once you have finished your surface prep use some alcohol wipes if you have some to remove any dust or grease from the surface.

For people just changing the colour of their wheels or for people who have just done some filler work and left the old paint surface there you just need to apply 2 or 3 coats of normal primer. Once the primer is dry apply a guide coat of black to help with the flatting back of the primer (will help you to be able to see when all the orange peel from the paint surface has gone aswell as the high spots). you can get paint in spray cans that is meant for guid coating only but its not cheap and a standard can of matt black will do the same job when sprayed from a distance to get the look of the photo below.

for people who started with a metal surface you will need to apply 2 layers of zinc primer or acid etch primer and then if you want to you can apply your normal over the top of that but you dont have. Once the primer is dry apply a guide coat of black to help with the flatting back of the primer (will help you to be able to see when all the orange peel from the paint surface has gone aswell as the high spots) . you can get paint in spray cans that is meant for guid coating only but its not cheap and a standard can of matt black will do the same job when sprayed from a distance to get the look of the photo below.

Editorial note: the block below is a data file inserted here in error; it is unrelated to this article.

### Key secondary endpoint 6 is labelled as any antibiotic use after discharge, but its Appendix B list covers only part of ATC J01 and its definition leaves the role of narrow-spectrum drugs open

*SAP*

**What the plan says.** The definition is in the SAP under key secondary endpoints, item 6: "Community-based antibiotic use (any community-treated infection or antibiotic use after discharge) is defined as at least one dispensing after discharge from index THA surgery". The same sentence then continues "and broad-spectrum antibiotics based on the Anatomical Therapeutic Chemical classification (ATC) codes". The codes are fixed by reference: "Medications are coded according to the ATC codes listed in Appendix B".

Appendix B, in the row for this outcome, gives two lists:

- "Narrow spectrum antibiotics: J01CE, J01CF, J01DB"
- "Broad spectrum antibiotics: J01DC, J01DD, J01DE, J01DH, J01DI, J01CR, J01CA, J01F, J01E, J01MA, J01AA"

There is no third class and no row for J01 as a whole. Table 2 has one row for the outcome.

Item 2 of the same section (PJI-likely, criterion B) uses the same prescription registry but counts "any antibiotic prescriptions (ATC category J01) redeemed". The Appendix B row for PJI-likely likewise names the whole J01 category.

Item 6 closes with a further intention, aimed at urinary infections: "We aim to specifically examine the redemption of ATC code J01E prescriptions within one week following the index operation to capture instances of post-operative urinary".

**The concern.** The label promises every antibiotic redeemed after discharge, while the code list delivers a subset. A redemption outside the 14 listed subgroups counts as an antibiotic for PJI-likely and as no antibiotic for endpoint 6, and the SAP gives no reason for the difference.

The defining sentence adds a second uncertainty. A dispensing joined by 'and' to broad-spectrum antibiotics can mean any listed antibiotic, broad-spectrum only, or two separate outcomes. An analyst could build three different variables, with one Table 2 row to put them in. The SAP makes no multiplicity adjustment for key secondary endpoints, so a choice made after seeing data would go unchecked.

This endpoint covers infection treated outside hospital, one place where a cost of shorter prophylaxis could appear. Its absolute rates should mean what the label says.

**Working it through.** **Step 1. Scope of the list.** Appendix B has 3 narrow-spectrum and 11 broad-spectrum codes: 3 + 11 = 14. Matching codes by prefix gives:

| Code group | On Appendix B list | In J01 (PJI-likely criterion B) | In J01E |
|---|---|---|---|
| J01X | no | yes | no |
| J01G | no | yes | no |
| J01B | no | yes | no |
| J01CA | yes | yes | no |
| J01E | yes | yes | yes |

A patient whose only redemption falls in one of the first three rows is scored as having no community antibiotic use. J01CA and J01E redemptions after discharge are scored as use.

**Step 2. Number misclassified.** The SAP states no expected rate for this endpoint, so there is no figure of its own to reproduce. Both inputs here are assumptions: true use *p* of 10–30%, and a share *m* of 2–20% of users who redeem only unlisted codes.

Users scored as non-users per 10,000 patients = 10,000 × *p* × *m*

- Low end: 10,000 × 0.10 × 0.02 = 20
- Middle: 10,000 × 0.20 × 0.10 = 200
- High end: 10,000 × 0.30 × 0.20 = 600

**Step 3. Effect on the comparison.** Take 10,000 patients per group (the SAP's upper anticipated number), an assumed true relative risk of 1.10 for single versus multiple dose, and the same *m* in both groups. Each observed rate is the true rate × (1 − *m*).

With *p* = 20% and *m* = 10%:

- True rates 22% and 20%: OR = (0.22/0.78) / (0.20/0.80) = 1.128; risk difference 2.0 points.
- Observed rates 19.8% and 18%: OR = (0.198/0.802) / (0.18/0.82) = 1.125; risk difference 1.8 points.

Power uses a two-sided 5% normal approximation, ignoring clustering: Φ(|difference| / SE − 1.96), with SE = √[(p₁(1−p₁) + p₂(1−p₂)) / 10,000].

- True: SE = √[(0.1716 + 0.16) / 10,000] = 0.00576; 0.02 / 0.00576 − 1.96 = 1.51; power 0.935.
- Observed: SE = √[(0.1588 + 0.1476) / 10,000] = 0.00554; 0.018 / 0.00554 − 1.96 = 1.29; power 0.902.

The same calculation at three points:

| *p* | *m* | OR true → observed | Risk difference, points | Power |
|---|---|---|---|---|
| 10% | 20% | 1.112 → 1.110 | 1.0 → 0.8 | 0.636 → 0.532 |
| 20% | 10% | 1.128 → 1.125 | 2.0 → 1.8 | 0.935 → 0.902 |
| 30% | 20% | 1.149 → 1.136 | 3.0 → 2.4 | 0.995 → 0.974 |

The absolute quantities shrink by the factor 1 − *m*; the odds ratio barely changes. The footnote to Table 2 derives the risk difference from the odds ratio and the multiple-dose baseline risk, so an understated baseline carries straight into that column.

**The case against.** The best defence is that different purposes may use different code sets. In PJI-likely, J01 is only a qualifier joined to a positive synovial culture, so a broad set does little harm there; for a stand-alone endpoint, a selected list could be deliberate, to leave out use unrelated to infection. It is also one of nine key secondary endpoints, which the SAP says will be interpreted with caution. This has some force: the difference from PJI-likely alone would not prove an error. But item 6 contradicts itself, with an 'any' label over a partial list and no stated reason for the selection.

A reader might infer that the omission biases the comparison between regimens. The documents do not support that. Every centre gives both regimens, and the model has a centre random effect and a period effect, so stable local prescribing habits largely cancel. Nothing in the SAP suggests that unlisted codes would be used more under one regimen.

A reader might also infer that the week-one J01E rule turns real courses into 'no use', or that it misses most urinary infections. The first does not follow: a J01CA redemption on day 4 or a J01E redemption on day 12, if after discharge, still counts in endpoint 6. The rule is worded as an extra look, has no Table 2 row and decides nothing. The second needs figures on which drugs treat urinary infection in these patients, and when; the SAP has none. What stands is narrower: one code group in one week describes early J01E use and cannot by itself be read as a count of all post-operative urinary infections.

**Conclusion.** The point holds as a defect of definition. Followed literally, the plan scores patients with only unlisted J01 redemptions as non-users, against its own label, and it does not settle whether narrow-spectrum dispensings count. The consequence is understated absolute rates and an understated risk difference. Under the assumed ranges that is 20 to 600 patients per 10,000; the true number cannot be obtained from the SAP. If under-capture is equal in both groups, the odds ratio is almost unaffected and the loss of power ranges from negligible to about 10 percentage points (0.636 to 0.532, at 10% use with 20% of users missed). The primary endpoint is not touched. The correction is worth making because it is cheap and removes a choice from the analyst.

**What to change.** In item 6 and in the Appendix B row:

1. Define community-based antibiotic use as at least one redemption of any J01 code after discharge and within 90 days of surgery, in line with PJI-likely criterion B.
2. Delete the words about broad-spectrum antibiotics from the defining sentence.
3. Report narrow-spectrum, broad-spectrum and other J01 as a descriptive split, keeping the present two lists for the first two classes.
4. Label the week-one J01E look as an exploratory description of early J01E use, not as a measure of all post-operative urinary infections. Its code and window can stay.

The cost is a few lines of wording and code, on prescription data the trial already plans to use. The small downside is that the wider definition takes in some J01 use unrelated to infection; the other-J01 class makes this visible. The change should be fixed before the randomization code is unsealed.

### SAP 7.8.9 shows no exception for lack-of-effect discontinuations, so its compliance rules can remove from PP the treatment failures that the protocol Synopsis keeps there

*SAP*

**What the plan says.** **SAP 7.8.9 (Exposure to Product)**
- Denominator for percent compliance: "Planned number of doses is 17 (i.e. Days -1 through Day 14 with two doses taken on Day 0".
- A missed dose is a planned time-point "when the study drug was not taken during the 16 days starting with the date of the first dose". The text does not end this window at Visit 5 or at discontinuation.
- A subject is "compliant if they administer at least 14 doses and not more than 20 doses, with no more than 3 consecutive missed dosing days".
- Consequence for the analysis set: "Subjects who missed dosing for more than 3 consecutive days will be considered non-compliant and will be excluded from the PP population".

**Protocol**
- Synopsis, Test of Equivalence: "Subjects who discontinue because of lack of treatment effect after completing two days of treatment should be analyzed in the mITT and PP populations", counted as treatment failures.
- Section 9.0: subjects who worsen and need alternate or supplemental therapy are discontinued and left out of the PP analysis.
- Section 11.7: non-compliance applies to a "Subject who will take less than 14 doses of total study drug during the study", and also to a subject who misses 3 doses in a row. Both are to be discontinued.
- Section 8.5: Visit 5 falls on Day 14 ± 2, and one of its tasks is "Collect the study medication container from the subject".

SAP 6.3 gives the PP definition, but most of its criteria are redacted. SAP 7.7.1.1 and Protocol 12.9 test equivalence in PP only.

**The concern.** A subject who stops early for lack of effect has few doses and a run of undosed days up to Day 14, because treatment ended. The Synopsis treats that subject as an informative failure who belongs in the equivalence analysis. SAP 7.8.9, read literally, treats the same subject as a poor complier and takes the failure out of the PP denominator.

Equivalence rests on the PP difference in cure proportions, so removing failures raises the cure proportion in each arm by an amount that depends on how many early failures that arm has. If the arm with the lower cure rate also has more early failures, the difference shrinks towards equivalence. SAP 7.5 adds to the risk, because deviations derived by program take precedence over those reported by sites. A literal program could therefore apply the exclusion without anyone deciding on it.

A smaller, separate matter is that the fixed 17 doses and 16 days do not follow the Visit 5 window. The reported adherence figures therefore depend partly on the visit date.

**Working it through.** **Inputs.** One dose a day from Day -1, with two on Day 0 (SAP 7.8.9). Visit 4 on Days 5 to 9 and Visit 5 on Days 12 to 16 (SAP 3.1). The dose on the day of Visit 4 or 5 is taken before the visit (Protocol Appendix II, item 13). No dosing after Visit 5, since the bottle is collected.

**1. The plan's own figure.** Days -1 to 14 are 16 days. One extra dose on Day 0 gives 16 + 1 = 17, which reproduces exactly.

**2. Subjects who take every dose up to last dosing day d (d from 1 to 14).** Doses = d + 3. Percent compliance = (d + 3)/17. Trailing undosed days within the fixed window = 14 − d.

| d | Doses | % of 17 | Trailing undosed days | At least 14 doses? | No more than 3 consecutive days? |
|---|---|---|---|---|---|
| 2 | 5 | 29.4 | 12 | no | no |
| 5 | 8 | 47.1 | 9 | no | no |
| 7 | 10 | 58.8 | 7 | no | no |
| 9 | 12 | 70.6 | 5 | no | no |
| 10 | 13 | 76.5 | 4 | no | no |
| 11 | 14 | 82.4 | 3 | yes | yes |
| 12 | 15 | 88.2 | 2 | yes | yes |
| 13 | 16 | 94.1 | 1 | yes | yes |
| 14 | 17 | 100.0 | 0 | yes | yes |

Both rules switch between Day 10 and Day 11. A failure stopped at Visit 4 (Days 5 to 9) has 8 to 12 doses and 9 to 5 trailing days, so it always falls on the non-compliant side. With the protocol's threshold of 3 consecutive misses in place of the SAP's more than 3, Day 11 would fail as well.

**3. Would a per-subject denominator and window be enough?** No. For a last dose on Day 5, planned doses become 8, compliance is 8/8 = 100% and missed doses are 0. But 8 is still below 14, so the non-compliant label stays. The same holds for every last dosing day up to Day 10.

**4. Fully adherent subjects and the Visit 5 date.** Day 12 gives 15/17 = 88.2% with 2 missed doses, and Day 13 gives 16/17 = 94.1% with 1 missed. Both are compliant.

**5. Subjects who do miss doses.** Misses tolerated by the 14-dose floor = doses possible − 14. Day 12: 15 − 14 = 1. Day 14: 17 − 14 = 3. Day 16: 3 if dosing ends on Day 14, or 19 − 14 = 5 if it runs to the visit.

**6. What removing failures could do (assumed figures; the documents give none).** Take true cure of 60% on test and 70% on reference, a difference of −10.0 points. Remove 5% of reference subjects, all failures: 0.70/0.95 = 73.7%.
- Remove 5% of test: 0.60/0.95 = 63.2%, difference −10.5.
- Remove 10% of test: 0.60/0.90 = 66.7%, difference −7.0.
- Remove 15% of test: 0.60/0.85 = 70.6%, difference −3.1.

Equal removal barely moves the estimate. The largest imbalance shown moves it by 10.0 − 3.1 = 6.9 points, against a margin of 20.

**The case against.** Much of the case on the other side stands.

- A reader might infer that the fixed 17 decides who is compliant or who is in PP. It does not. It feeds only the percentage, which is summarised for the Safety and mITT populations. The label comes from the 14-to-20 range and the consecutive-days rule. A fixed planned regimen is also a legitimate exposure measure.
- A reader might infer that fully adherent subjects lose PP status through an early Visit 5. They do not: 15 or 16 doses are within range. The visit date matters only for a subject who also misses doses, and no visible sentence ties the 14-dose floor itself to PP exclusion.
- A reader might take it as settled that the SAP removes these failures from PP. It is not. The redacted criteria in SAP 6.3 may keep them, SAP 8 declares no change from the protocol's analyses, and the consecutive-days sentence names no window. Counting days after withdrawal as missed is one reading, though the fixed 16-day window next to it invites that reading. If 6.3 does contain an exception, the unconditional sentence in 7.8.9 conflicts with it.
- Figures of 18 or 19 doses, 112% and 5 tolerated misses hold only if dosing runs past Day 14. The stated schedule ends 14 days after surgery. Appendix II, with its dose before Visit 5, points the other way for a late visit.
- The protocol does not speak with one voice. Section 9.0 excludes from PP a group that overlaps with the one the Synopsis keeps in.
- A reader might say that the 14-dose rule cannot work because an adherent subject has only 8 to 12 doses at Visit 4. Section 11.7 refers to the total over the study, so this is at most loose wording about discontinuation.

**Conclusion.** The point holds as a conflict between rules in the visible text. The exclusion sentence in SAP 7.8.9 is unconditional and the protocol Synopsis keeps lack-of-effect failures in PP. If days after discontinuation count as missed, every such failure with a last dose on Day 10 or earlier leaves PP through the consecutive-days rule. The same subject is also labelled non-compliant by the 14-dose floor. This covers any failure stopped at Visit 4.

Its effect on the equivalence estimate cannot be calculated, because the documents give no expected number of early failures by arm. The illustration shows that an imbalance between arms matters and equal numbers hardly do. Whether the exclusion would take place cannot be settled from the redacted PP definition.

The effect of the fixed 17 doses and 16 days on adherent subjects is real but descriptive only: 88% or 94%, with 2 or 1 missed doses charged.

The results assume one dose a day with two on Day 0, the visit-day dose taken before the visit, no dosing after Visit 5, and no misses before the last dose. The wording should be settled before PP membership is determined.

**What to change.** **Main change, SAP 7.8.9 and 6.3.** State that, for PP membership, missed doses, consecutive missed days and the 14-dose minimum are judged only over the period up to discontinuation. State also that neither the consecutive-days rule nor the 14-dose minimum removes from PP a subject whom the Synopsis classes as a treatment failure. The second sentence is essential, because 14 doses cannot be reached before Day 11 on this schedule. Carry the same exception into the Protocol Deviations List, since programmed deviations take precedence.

Zinc primer and Acid Etch primer eat into the metal surface giving you a good base to start with. both of the above primers dont like to go over old paint and can cause a reaction.

photo of wheel in primer and guide coat on (this is what your aiming to get with the guide coat)



Stage 3: - making use of the guide coat and cleaning

People using Metallic or Pearl paint you will need to flat back your primer untill all the black guide coat has gone using 800 grit paper